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Taking survey feedback to the next level

Dr. Matthew Evans, assistant superintendent, Fallsburg Central School District, New York

For many school districts, perception surveys are the standard. And that makes sense. Whether they’re conducted by schools, administered by the district office, or mandated by the state, surveys can provide valuable insight into how staff, students, and parents view a district and its schools.

But all too often, surveys become more routine and less insightful. Districts ask for feedback, collect responses, review the results, and … the report sits on the shelf.

With its Focus District designation, Fallsburg Central School District in New York is required by the New York State Education Department to administer the Diagnostic Tool for School and District Effectiveness (DTSDE) Survey. The survey asks about six mandated topics: Leadership and capacity, school leader practices and decisions, curriculum development and support, teacher practices and decisions, students’ social and emotional developmental health, and family and community engagement.

But for Fallsburg CSD leaders, the survey is about much more than fulfilling a requirement.

The district has been surveying its stakeholders for more than a decade—long before it became a Focus District, and district leaders use the DTSDE Survey feedback to inform its annual strategic planning work.

Dr. Matthew Evans, Fallsburg CSD’s assistant superintendent for curriculum and instruction, notes that school leaders often get anecdotal feedback about how their stakeholders view the district, but “you never get anecdotes that give you the overall picture. So, you’re trying to aggregate all the anecdotes, and that’s sometimes challenging for administrators or boards of education to get a handle on all of that. A well-constructed survey can do that for you.”

The DTSDE Survey designed by K12 Insight researchers and conducted with K12 Insight’s Engage survey solution, provides data that the district can combine with more traditional metrics, such as student test scores or graduation rates, to get a clearer picture of its schools, Evans says.

“This year, we have goals around some of the DTSDE tenets that are hard to measure with hard and fast data.” Those tenets include family and community engagement and students’ social and emotional developmental health. “While you can look at things like attendance data, it might not tell the whole story of a student’s social or emotional health. When you have students telling you how they feel about attending their school or how they feel they’re treated by other students and staff members, that’s very poignant data.”

When Evans and other Fallsburg leaders began hearing anecdotal information that there might be bullying issues in the district, they were able to combine those stories with specific survey indicators from students. “That helped us identify the issue, and we developed strategies and activities for this year’s district comprehensive improvement plan based on both those pieces.”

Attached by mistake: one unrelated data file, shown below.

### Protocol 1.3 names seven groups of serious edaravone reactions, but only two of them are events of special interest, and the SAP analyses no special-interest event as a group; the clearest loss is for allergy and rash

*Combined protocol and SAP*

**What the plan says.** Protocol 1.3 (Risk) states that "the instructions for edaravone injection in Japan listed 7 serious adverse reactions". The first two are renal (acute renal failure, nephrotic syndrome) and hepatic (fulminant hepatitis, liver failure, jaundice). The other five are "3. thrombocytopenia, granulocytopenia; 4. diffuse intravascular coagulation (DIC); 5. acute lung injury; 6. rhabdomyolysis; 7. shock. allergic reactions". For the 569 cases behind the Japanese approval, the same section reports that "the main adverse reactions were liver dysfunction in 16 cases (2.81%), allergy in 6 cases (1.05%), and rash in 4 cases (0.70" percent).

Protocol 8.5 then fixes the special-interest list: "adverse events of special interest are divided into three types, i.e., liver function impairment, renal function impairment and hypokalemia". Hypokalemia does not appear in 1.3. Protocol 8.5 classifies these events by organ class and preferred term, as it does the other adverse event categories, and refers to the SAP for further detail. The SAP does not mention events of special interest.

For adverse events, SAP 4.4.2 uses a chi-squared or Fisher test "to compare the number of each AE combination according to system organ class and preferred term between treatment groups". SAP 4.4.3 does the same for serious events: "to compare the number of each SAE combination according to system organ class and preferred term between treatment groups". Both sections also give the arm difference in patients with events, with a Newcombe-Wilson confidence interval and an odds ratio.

While the district has always discussed the survey results at its annual administrative retreat—and used them to set specific goals for the coming school year—this summer Fallsburg CSD decided to dig even deeper. “We wanted to see how we’re actually doing, and find out, are we actually seeing growth,” Evans says.

Through a Making Feedback Matter workshop, the district worked with K12 Insight researchers to look back over five years of survey results and better understand what the data shows.

“We sometimes get set in what the most recent data shows,” Evan acknowledges. “So, there might be overall agreement of 60 percent, and you think, wow, that’s low. But you have to put it in the context of history. You might have made significant improvement from where you started.”

Evans says the involvement of outside research experts also helped the district put their results in perspective. “[The facilitators] could speak to what they see statewide and nationally, and how we compare. They’re also able to help us focus and understand things like it’s not surprising to have lower ratings from secondary students.”

Based on these deeper conversations, Fallsburg leaders were able to identify specific needs, set goals to address those needs, and establish action steps. One key goal for Fallsburg CSD this school year is to increase secondary students’ perceptions of their schools and the district by 10 percent overall. And, they’ll be able to use next year’s survey to check their progress—creating an active cycle of feedback and action.

“We’re a public school district. Above anything else, that’s what we are,” Evan says. “And we’re here to respond to the needs of our school community. This survey is one measurement we use to see how well we’re doing that.”

Are you using perception surveys to gauge your district’s progress over time? How do you make survey data work for your district? Tell us in the comments.

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